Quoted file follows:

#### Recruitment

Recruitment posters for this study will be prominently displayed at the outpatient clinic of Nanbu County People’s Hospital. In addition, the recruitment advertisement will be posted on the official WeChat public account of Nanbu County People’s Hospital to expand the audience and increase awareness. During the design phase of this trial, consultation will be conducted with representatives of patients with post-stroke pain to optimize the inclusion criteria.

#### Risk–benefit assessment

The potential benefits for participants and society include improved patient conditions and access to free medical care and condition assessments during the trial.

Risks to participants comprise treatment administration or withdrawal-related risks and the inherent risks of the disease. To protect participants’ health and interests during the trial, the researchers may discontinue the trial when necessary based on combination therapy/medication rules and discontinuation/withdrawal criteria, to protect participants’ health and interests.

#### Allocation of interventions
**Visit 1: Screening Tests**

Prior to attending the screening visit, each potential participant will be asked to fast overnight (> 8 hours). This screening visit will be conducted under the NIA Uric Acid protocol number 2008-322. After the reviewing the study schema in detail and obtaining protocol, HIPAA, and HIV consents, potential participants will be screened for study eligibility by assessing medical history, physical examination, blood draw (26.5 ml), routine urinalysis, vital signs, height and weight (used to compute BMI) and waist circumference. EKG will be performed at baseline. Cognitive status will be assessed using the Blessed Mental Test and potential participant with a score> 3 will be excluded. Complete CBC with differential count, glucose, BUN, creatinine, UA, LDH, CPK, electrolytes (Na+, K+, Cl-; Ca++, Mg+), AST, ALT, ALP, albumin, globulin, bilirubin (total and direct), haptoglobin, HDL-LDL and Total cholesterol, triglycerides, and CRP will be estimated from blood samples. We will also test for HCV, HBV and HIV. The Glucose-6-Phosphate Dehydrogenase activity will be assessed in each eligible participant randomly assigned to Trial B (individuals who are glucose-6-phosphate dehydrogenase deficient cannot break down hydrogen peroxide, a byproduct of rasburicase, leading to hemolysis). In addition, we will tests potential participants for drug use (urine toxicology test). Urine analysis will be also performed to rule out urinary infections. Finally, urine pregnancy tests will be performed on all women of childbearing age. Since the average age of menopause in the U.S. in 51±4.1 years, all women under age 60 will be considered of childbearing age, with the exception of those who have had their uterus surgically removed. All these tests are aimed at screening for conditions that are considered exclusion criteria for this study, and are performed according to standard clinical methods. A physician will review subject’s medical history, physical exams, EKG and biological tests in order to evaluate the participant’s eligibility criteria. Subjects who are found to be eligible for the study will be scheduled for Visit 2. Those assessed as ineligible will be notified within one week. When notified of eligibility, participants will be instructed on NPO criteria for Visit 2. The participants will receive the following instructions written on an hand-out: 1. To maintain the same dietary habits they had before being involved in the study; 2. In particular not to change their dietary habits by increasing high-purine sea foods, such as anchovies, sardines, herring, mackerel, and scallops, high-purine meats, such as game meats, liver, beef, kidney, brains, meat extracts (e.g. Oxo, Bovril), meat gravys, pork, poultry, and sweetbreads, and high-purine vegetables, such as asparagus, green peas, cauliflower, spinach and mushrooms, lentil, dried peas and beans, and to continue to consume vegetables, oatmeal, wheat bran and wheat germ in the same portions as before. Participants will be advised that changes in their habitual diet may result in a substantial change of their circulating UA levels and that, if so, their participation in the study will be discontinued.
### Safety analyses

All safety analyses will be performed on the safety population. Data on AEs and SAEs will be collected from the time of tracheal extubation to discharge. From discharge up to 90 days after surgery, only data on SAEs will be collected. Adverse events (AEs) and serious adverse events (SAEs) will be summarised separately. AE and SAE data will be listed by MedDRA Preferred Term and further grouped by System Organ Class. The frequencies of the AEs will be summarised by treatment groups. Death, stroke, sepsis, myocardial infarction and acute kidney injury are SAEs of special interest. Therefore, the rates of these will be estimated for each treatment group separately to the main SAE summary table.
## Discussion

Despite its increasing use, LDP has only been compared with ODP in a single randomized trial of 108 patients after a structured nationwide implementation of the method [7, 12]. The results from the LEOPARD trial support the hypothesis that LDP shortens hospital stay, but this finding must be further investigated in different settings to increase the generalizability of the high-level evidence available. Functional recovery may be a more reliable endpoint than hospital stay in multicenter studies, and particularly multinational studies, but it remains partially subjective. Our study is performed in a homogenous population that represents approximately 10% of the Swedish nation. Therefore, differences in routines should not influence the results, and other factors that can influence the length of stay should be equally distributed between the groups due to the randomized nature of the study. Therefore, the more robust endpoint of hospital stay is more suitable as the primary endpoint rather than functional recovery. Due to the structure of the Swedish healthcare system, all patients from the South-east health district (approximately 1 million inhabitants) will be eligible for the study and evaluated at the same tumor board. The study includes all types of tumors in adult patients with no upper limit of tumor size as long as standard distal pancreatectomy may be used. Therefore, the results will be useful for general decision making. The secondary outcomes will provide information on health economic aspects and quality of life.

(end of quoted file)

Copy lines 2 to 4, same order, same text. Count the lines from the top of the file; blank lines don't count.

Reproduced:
Recruitment posters for this study will be prominently displayed at the outpatient clinic of Nanbu County People’s Hospital. In addition, the recruitment advertisement will be posted on the official WeChat public account of Nanbu County People’s Hospital to expand the audience and increase awareness. During the design phase of this trial, consultation will be conducted with representatives of patients with post-stroke pain to optimize the inclusion criteria.

#### Risk–benefit assessment

The potential benefits for participants and society include improved patient conditions and access to free medical care and condition assessments during the trial.